racial reconciliation,theology of music, common good

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This Is the Sound of Reconciliation

Can music help us in our efforts toward racial reconciliation? We think maybe.

musicians playing in dark church

When Richmond, Virginia native David Bailey was eight years old, he watched enrapt as his uncle played the flute in a jazz ensemble. “That, I decided, was what I wanted to do,” Bailey said in a recent interview.

By 11 he was playing piano for the worship services at Victory Christian Fellowship, an African-American Pentecostal church adjacent to the eastern seaboard’s largest public housing project. By 14 he was earning money playing at weddings. At 18 he entered Virginia Commonwealth University to study the saxophone.

“I know every vocation is godly,” Bailey said with a smile. “But the artist’s is a very Genesis 1-2 type of vocation.” God’s first self-revelation “wasn’t as a judge or king or ruler,” he explains. “It was as an artist. Genesis 1 is a poem that’s about God’s creative process,” he continued. “The first mandate God calls us to is culture-making. The arts are key to what it means to be human,” says Bailey, now 38. “You can’t have flourishing without great storytelling and the arts.”

Music: A means for reconciliation

Bailey’s high view of the arts isn’t rooted only in a strong theology of creation. Music, he believes, is a powerful means of reconciliation. Good musicians must be cultural anthropologists. “Intuitively, in order to make a connection with your different audiences,” he explained, “you have to understand that you’re crossing different cultures.”

Throughout college, Bailey would play his saxophone on Friday nights at a country club and on Saturday nights in jazz joints. Sunday mornings, he was the pianist for the contemporary worship Third Presbyterian. Then he led worship Sunday afternoons at Victory Christian and finished up playing Sunday evenings at a congregation composed of internationals. Many people stick with their own homogenous groups, Bailey noted, whether that’s immigrants or whites or minorities. “They have an experience of white Richmond or middle-class Richmond or black Richmond,” he explained. “I was doing all of it in a weekend.”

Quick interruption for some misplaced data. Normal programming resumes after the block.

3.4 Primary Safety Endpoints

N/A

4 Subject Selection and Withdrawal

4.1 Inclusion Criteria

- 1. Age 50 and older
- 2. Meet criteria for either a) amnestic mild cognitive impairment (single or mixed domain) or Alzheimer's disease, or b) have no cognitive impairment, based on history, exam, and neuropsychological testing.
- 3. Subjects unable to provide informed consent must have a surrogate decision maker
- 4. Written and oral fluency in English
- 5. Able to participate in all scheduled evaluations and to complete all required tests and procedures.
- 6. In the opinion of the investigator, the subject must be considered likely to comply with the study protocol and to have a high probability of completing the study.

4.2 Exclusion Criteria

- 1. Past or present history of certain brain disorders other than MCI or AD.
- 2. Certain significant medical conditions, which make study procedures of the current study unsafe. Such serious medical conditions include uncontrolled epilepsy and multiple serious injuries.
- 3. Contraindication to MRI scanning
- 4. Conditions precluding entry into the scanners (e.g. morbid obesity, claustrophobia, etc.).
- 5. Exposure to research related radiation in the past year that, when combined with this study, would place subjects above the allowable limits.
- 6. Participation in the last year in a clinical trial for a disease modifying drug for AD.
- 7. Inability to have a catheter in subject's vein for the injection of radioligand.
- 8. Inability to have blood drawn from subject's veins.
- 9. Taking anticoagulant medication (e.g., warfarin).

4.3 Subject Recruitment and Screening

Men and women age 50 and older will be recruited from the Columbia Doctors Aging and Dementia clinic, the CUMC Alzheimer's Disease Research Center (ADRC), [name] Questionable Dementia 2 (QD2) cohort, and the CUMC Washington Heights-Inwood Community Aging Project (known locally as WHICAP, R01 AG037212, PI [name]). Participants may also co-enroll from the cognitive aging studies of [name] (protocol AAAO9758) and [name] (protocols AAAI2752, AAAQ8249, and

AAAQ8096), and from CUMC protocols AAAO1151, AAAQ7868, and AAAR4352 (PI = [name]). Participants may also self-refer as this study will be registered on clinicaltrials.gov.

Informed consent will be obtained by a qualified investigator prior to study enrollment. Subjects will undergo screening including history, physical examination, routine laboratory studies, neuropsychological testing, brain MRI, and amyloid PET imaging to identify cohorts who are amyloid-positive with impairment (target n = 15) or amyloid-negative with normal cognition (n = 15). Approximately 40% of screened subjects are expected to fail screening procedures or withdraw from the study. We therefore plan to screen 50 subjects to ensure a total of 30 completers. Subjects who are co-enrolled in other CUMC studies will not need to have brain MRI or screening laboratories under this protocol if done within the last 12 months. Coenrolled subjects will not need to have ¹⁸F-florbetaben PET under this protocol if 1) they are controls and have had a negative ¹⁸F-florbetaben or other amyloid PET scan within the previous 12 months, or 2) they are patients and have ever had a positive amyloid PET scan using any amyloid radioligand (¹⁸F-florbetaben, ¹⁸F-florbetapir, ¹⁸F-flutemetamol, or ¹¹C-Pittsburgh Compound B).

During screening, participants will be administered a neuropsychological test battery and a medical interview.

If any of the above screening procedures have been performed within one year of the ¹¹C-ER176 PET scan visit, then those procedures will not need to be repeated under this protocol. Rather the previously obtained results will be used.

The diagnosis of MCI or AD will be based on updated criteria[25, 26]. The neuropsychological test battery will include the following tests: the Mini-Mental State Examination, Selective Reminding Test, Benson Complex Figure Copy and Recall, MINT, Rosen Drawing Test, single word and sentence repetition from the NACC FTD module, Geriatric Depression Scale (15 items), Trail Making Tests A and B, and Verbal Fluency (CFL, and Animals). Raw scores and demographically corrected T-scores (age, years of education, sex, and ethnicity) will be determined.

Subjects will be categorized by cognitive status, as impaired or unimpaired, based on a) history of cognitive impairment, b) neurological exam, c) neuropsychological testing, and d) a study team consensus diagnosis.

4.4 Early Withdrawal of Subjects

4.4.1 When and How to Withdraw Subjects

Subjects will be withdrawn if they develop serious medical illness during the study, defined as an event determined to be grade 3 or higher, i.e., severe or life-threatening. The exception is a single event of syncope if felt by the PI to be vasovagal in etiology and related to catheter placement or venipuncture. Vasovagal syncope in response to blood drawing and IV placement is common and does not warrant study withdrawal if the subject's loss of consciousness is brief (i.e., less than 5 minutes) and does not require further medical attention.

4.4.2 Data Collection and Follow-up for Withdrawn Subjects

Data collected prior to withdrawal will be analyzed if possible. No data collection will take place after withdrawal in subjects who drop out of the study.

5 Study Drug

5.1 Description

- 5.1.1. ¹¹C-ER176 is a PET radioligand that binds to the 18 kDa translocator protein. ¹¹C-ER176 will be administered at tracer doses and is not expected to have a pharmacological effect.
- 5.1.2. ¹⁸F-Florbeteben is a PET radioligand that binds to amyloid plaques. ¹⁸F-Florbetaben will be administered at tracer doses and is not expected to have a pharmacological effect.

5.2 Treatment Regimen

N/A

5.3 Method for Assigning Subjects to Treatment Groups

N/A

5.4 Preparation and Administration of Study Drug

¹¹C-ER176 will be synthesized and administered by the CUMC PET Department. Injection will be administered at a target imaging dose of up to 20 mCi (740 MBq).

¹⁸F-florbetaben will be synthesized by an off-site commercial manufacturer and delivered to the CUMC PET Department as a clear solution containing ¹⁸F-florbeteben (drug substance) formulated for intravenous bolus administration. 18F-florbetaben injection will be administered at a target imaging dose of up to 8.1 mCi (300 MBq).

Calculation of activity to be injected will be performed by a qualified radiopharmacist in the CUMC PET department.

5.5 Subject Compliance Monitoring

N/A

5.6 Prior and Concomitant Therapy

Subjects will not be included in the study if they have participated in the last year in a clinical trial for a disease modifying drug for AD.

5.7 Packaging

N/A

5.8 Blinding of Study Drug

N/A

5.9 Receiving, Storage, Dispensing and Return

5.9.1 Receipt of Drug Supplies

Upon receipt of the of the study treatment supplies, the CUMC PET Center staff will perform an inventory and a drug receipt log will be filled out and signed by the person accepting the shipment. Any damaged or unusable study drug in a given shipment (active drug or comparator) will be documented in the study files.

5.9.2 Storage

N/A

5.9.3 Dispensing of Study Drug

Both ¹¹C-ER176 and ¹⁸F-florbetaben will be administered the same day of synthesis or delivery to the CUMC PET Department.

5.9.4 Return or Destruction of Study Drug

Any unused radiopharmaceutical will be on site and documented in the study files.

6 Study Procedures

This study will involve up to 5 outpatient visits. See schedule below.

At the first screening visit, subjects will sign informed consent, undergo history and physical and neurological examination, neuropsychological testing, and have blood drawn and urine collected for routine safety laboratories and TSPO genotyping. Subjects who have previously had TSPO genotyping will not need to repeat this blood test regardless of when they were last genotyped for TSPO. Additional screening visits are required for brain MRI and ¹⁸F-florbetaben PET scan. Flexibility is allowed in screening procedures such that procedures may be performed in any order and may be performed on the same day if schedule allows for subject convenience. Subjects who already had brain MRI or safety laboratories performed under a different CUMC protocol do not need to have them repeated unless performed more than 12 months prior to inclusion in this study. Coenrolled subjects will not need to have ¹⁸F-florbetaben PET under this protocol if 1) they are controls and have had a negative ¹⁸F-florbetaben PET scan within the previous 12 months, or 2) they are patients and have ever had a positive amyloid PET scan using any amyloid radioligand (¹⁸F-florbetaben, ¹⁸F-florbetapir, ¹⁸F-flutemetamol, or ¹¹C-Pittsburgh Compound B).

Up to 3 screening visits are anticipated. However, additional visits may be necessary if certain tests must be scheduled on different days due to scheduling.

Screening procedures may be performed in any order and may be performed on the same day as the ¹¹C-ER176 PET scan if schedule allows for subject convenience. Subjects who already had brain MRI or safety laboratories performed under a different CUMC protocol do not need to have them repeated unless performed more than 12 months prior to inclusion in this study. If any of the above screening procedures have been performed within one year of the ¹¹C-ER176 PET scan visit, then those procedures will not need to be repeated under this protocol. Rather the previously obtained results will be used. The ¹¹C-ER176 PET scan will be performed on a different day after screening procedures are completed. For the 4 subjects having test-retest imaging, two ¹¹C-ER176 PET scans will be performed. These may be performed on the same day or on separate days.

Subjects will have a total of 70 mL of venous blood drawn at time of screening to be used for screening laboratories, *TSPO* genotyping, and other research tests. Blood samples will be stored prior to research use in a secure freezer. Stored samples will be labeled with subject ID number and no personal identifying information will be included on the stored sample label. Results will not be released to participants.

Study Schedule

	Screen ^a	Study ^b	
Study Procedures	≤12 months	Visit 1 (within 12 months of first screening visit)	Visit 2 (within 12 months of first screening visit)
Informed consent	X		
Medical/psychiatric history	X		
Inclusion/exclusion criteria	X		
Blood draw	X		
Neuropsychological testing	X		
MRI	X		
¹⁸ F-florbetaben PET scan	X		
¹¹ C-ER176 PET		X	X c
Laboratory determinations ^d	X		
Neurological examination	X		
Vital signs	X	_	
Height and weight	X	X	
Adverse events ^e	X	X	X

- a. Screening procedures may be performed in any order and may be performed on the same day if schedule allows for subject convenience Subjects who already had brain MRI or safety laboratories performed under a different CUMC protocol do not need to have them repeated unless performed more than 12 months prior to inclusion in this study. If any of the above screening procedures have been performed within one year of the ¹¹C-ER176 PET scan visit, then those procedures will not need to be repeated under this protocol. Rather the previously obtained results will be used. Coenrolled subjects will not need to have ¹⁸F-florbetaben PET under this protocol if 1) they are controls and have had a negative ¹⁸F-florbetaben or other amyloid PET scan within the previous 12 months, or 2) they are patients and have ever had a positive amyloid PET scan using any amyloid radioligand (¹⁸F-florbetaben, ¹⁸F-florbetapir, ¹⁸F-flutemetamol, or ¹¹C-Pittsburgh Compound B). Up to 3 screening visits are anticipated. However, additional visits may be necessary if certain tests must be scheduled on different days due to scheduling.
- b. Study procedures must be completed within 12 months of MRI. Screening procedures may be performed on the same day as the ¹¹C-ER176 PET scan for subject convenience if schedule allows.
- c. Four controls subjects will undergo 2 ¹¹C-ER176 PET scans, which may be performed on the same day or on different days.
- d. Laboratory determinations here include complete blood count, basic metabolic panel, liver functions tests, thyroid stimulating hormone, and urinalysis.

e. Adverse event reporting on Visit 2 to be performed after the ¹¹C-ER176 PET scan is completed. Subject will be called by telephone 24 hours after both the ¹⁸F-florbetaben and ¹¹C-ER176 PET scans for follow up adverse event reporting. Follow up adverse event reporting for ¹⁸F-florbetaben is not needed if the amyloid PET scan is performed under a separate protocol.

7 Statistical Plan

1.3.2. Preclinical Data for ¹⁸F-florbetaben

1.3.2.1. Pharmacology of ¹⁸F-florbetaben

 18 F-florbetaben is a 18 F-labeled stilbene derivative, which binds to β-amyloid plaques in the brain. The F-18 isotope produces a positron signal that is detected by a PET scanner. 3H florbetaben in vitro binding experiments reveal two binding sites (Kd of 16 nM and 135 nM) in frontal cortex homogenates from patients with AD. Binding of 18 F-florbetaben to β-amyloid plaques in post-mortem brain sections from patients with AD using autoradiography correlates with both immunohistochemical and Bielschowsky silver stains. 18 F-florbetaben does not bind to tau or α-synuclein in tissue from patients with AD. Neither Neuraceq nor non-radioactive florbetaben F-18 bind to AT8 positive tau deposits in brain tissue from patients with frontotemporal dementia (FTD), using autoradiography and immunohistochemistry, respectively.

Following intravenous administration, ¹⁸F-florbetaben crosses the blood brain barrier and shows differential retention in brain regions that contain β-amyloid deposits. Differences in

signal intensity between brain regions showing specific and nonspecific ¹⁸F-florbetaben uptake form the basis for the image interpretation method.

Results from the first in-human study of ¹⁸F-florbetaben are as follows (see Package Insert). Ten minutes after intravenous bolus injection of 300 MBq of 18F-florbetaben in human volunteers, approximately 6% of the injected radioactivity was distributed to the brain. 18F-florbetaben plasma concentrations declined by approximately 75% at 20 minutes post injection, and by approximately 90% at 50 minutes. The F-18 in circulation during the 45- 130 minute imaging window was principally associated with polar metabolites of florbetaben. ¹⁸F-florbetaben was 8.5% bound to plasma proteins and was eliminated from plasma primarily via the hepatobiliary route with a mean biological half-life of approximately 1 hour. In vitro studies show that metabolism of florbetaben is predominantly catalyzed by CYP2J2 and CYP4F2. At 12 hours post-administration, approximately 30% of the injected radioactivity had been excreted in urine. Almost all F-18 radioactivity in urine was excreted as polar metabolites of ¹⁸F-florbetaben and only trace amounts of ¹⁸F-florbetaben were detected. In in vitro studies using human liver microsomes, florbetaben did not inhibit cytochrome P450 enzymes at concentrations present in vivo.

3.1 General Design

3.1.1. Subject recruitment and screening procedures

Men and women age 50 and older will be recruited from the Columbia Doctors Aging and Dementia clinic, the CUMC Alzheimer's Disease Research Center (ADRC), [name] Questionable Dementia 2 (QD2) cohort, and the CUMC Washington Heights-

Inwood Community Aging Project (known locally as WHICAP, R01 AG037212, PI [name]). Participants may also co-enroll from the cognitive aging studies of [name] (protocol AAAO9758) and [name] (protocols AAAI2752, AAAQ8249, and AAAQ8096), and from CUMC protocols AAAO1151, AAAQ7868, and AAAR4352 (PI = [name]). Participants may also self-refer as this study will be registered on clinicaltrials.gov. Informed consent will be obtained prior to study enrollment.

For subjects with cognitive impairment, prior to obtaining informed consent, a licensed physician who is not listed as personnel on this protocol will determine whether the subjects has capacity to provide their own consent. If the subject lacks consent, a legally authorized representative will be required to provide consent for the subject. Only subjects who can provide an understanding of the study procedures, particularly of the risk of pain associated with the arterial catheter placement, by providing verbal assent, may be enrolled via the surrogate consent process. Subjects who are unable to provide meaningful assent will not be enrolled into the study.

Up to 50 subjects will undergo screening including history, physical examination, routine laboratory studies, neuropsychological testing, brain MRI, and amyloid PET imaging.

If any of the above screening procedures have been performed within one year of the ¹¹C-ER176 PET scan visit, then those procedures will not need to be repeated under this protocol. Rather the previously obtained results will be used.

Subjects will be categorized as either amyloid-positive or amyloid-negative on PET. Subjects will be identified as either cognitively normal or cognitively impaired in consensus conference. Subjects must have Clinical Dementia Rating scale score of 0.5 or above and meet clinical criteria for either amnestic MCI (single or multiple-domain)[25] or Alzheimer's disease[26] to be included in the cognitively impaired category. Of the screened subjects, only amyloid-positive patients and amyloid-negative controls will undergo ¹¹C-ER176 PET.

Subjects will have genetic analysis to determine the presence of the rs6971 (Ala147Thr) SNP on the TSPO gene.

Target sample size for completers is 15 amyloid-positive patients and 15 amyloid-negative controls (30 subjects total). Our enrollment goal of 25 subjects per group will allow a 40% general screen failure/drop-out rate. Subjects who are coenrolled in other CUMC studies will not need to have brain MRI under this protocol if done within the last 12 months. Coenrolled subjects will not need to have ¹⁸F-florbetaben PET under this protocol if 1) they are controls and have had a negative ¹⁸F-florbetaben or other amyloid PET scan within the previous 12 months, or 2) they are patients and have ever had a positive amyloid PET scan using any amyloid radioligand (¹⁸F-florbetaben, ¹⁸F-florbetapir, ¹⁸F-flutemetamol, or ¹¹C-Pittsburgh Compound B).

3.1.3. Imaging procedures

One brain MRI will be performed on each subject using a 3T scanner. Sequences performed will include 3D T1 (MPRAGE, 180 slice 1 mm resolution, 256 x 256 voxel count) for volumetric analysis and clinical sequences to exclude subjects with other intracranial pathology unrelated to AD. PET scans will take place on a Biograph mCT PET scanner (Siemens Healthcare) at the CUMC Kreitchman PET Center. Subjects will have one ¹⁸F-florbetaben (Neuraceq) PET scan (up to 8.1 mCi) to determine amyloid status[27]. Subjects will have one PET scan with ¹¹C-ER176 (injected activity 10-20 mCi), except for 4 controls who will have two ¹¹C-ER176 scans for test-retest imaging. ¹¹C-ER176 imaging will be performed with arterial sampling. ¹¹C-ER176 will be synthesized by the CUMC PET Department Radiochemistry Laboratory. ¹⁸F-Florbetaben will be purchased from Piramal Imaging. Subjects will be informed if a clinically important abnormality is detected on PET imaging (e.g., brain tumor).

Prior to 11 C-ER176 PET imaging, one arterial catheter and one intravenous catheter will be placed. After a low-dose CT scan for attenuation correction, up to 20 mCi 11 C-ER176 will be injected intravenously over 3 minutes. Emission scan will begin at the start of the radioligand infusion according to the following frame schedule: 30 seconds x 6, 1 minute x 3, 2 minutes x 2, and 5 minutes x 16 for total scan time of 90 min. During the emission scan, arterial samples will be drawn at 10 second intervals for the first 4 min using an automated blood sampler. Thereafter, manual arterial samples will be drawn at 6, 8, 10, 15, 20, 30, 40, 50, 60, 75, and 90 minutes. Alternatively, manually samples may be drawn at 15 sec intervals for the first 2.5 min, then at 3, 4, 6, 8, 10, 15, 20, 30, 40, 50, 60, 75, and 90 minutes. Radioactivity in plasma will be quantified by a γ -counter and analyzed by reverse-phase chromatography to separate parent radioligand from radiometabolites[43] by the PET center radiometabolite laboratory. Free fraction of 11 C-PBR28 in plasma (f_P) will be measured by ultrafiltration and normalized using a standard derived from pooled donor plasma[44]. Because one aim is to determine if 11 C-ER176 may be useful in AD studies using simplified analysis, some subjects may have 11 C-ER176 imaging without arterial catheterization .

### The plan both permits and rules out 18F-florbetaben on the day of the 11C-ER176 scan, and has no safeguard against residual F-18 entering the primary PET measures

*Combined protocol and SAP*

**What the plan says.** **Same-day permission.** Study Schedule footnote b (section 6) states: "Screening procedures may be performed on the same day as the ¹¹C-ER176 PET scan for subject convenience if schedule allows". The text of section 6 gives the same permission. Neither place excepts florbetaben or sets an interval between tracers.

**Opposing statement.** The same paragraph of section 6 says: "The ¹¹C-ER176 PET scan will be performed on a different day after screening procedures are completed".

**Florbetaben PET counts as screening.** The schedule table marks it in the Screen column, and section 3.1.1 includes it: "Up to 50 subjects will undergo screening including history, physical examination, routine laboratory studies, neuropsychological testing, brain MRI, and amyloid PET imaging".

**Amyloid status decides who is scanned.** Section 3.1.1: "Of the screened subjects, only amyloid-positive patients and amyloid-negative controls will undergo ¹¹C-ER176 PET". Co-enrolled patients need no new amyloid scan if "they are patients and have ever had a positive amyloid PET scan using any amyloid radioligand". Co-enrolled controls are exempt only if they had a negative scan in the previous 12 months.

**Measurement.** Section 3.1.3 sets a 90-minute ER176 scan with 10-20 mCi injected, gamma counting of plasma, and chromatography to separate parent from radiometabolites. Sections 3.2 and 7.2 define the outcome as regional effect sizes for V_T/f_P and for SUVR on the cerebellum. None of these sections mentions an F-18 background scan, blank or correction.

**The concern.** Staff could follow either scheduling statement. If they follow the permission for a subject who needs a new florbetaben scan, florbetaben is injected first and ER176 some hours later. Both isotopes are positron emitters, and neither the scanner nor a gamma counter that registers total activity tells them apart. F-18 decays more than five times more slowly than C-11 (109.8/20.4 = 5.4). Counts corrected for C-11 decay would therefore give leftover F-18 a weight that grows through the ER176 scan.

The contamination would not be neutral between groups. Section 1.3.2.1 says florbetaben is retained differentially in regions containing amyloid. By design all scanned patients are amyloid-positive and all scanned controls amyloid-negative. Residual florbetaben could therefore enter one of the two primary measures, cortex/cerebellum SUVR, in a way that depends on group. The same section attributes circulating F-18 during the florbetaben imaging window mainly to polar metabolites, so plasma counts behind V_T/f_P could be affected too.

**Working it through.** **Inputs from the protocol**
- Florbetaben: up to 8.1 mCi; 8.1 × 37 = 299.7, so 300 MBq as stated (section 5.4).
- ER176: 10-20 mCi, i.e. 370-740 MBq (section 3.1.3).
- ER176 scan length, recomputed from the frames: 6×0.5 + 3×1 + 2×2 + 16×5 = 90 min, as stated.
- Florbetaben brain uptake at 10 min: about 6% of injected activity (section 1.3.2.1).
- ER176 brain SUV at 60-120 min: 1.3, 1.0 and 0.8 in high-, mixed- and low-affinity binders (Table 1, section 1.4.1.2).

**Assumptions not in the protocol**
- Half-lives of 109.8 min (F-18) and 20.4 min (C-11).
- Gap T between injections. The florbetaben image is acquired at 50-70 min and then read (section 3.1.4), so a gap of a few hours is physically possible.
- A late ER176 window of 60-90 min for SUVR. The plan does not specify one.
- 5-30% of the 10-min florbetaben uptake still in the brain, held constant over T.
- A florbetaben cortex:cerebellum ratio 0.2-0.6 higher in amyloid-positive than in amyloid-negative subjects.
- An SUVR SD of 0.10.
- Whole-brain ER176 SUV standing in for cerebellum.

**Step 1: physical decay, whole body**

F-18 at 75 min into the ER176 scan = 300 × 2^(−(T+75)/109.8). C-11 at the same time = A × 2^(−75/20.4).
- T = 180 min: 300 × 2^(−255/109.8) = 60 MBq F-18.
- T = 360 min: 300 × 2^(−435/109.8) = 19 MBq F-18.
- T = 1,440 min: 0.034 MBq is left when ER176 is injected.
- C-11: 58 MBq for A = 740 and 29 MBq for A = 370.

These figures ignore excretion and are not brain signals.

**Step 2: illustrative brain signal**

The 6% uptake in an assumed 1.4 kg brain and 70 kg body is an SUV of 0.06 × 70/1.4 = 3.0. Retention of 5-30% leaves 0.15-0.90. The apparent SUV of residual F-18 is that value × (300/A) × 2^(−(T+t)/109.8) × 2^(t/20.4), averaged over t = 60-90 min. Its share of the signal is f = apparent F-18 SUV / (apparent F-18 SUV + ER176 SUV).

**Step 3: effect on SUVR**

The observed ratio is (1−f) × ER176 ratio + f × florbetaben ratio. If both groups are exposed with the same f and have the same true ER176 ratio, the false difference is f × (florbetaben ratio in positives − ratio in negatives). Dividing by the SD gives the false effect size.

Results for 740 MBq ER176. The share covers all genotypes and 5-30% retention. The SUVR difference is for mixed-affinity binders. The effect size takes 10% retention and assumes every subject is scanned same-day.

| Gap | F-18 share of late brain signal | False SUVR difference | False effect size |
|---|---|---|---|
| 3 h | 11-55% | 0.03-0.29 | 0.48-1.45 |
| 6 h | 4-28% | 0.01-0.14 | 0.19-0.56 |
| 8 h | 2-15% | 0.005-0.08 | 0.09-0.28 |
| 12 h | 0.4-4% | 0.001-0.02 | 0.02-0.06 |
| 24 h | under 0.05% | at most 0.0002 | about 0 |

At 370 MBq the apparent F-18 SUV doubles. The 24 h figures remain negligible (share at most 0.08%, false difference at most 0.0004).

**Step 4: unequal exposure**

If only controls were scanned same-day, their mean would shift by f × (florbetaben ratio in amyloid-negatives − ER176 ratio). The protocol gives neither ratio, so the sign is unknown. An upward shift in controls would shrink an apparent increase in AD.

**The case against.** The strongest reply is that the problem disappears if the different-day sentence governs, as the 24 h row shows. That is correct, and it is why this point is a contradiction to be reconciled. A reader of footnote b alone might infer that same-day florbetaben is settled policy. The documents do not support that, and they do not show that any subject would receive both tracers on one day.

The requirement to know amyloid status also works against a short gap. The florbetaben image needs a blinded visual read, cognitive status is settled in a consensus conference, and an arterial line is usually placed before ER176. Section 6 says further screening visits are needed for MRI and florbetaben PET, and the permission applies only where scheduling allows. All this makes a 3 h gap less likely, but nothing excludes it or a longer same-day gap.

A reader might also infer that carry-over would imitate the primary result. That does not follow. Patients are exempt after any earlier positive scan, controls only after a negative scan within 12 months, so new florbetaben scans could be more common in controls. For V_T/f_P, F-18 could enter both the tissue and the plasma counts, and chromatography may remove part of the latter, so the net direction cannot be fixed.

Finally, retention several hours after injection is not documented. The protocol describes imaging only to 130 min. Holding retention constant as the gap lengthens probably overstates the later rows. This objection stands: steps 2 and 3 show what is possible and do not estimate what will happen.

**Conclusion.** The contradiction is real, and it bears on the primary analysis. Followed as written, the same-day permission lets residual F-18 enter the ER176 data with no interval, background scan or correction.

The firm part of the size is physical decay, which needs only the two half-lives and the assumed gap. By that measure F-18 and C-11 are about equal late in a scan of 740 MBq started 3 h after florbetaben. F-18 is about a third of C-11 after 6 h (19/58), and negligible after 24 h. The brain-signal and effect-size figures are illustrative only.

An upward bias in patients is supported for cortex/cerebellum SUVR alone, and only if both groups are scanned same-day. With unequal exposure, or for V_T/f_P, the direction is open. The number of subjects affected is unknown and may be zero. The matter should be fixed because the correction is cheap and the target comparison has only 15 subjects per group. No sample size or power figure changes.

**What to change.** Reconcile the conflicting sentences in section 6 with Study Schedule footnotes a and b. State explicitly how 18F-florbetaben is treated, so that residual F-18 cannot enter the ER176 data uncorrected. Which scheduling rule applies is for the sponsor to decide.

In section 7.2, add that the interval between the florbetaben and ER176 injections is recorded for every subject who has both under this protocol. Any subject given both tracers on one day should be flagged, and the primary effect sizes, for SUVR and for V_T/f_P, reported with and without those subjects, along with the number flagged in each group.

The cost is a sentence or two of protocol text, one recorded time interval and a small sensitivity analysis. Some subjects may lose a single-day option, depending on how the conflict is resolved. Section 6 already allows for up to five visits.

The work honed Bailey’s skills in navigating diverse cultural contexts. He already had personal experience of feeling like “the other.” He grew up in a predominantly white county but went to church “seven days a week” in the inner city. “When I was in the suburbs I was a racial minority,” he recently told a group of pastors. “When I was in the city I was an economic minority.”

Around 2008, Bailey’s wife, Joy, called out his giftedness in communicating with and gathering people from many different walks of life. Conversations about reconciliation was becoming more frequent in the Christian community, and she urged him to begin writing and teaching from his experiences. Not long after, the couple moved into an economically distressed urban neighborhood in Richmond called Church Hill at the invitation of Corey Widmer and Don Coleman. Widmer, who is white, and Coleman, who’s black, had co-founded East End Fellowship there. The church is intentionally multi-racial and multi-class and seeks to be a reconciling community. The pastors asked Bailey to serve as the congregation’s worship director.

Today, Bailey’ is no longer in that role but he continues serving as an elder. Largely as a result of his influence, the worship arts have become a central strategy for advancing East End Fellowship’s vision of unity in diversity. Bailey believes in the wisdom he heard from a music teacher: “We can’t all talk at the same time and hear one another. But we can all sing together at the same time and hear one another.”